The Game Is GM’s Future, What’s the Ante?
By Brendan Moore
Bankruptcy has now become a practical option.
Previous to this new conclusion, I was on board with the whole premise that GM could not declare bankruptcy because somewhere between 70% to 90% of their customers would disappear, and so, then, what would be the point? They would win the battle of reducing costs, reducing their dealer population, reducing their healthcare and pension liabilities, etc. and that’s all great, but they would lose the war because somewhere around 80% of their sales volume would go away. They would then be small, weak, and unable to effectively compete.
But, if GM goes under, then they lose 100% of their business. That scenario considerably changes the calculus of how appealing a bankruptcy might be.
You might now say, but, what about the bailout? Ahh, the bailout. I think there will be some money coming to GM, but given the current state of the economy, and the current political climate, I don’t think there will be enough money (and it will take a tremendous amount) for GM to stay its current size. Don’t get me wrong, I think it’s entirely possible that GM could stay the same size it is AND pull out of its tailspin if it could get enough money to get to the middle of 2010. That’s when they start realizing savings from cost-cutting measures negotiated with the union. What I’m saying is that I don’t think there is going to be enough money made available for them to do that. I think it will be a much smaller amount than they really need, that they’ll take it, and try to make do, and end up going under anyway.
Whereas if they go BK (declare bankruptcy), reduce their costs by anywhere from 30% to 50% (don’t let anyone tell you they knew the exact percentage at this moment), lose 80% of their business, and get the same amount of money loaned to them from the federal government, they can be somebody again. I think the odds are very good that GM will be a great company again, an auto manufacturer that is respected, well-run, and finally and most importantly, is profitable.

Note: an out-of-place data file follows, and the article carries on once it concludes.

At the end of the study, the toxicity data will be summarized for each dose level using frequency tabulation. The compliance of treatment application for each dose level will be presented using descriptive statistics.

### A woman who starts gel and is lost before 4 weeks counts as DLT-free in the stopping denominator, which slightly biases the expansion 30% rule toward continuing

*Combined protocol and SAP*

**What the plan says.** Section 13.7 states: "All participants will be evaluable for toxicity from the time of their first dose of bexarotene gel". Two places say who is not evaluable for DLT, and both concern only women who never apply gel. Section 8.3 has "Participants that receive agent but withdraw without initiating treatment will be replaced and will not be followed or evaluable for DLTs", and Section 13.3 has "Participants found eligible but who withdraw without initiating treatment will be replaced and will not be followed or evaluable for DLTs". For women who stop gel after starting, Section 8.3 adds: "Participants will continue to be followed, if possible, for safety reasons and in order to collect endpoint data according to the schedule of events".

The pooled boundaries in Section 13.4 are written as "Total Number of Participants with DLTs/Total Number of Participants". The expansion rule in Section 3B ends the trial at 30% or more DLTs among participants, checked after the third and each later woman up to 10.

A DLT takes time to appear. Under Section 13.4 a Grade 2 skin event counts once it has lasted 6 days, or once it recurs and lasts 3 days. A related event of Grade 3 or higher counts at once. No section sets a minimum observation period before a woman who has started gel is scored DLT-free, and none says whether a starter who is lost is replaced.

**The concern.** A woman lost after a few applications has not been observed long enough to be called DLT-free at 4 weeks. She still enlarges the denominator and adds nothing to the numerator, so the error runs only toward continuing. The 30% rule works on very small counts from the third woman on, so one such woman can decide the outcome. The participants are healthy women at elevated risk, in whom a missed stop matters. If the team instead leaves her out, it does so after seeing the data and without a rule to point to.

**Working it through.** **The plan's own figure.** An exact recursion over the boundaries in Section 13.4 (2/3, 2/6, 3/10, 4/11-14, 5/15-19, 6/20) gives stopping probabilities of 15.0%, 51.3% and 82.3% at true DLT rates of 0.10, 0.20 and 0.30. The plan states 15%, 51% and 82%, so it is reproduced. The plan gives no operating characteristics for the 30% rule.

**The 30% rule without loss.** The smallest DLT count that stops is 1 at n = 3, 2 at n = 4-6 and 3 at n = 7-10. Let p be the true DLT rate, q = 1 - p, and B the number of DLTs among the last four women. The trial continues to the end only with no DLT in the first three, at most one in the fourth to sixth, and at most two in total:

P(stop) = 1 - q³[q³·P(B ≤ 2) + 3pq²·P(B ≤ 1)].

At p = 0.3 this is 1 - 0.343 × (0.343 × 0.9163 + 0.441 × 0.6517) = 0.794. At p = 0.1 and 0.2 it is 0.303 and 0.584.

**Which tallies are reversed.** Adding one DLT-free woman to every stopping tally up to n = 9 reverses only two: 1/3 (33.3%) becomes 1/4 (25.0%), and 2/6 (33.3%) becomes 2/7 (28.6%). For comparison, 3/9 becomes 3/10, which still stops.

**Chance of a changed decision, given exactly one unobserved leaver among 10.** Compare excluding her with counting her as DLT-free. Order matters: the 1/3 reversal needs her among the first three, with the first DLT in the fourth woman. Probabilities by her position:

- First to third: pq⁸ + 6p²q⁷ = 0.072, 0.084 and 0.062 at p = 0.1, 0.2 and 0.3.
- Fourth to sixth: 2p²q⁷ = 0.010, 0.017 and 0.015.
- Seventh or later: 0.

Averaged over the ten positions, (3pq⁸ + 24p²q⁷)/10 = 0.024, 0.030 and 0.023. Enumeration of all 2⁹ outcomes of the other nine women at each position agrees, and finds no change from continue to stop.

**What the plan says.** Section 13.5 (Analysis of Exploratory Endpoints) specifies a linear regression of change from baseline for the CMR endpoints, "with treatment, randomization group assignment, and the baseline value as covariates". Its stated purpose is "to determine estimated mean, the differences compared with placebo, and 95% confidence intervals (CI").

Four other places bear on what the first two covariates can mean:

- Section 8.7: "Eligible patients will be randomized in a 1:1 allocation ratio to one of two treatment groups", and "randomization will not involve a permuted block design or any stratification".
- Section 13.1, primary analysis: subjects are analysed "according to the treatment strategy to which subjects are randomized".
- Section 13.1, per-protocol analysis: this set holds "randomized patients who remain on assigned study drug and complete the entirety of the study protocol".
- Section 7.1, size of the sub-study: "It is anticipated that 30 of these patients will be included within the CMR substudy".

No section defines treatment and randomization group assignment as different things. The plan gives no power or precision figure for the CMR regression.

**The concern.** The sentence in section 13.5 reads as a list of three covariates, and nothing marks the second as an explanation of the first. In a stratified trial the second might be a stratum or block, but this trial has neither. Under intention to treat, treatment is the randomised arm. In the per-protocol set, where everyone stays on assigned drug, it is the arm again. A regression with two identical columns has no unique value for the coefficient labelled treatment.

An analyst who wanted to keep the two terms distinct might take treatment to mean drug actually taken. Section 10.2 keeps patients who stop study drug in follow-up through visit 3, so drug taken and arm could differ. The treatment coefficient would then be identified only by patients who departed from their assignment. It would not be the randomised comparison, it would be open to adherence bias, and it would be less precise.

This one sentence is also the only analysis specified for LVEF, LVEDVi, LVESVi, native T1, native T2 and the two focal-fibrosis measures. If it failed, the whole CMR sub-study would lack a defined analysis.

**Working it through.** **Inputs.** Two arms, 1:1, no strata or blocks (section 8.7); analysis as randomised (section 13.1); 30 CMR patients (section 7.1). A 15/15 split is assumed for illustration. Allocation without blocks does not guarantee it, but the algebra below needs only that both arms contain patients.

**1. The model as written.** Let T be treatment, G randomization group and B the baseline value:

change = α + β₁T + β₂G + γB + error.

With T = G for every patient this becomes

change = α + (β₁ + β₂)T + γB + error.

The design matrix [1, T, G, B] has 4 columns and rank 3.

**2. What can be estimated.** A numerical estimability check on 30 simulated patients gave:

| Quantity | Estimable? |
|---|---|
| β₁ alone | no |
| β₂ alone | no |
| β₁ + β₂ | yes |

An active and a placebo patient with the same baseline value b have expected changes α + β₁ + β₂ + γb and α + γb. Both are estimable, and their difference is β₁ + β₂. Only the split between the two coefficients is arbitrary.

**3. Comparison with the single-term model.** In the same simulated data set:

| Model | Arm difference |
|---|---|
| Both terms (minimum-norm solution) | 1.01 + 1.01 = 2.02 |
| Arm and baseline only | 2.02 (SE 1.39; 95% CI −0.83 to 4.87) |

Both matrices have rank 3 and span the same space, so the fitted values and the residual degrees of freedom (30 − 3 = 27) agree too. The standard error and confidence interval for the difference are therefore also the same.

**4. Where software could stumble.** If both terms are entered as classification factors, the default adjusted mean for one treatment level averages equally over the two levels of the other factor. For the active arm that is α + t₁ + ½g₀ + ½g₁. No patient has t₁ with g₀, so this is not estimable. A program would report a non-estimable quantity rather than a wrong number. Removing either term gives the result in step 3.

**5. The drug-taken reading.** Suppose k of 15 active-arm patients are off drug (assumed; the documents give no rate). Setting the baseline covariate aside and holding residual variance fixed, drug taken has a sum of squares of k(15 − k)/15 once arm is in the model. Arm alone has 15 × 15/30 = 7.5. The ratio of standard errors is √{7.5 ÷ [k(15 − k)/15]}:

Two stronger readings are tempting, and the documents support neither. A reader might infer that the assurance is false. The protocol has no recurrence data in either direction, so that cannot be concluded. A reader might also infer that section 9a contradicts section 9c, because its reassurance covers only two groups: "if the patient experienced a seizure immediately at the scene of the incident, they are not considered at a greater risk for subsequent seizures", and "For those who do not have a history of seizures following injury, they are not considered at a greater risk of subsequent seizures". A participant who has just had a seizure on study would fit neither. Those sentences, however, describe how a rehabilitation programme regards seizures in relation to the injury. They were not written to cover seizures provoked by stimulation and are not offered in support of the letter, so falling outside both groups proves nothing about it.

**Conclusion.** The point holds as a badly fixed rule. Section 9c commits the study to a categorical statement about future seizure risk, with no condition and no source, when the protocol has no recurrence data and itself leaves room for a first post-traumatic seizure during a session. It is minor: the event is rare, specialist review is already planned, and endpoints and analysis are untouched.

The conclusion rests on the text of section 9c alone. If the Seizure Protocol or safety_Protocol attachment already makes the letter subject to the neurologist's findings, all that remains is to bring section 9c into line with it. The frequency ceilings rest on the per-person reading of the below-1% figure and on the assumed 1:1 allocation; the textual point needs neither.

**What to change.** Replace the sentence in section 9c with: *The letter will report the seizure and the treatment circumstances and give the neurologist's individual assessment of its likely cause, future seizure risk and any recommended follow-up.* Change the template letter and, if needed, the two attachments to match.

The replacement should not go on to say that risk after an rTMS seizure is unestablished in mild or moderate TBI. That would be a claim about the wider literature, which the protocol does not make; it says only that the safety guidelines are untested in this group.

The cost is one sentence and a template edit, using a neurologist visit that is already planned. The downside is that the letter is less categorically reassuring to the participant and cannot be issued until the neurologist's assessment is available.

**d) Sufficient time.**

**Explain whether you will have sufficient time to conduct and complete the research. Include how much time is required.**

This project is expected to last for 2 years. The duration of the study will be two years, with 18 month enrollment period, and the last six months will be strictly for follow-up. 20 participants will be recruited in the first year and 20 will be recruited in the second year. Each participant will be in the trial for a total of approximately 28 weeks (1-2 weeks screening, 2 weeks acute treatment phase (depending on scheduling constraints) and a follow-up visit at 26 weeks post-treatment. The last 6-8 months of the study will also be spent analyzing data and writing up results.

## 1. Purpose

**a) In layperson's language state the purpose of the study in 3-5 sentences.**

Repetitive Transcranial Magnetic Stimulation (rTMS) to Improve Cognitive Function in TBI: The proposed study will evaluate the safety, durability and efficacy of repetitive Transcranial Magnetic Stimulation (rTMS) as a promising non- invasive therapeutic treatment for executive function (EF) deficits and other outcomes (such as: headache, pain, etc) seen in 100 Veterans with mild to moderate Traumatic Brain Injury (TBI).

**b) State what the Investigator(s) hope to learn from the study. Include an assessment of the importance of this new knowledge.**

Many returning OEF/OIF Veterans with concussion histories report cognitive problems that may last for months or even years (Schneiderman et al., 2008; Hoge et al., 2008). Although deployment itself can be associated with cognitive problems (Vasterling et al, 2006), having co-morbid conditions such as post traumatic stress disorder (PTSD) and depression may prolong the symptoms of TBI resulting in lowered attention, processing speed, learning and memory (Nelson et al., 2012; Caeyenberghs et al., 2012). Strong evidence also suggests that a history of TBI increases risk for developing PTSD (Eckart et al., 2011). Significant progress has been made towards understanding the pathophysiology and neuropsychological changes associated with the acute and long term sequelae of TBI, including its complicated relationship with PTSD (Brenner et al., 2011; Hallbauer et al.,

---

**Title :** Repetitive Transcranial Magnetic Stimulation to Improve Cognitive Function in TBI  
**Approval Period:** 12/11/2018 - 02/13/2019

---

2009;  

There just isn’t enough money available to keep GM close to the same size and give them the breathing room to reform and rebuild themselves. Since that is the case, GM needs the wrenching, but positive changes that will be wrought through bankruptcy, and will have to just endure the suffering of losing most of their customers. Let’s face it, the only reasonable survival scenario for GM in the current economic and political climate is as a much smaller company.
What about the other Detroit automakers?
I can see no realistic future for Chrysler except the one that involves Cerberus selling Chrysler, whole or in parts, as soon as possible.
Ford is a different story; they are in a different situation from either Chrysler or GM. They have more money on tap than GM, and much better current and future product than Chrysler. But if GM declares bankruptcy, then Ford will probably follow because they’ll have to in order to be competitive from a cost perspective. Because the UAW is not likely to willingly give up their wages and benefits, the dealer network is not likely to shrink itself quickly enough, etc., etc., in order to bring Ford to a level of parity of costs with the GM that will be the new GM after bankruptcy.
GM, however, is staunchly resisting bankruptcy. Ford and Chrysler say that they’re not interested in it, either. The strategy in play seems to be one of holding out for enough money so that they can stay the same size and literally buy time to fix themselves.
I don’t think there will be enough money from the government for any of them to successfully execute that plan.
Will there be tremendous economic pain that will ripple out across most of the economy if GM (or Ford or Chrysler or all three) declare bankruptcy? You bet. But, 20% of their current sales volume is better than zero percent. And if they’re successful in restructuring, it’s entirely possible that the GM that emerges from bankruptcy could start out at their reduced market volume after bankruptcy and then subsequently grow.
Unlike many Americans, I am not a GM-hater; I think they’ve done a great job in revamping their product lineup the last few years, and frankly, it genuinely pains me to write about GM going into bankruptcy. Not because I’m a GM booster or apologist, but because I think GM the company deserves a better fate. It was a great company once.
But – I think this is the time for their rebirth and the only viable option I see now to facilitate that is bankruptcy.
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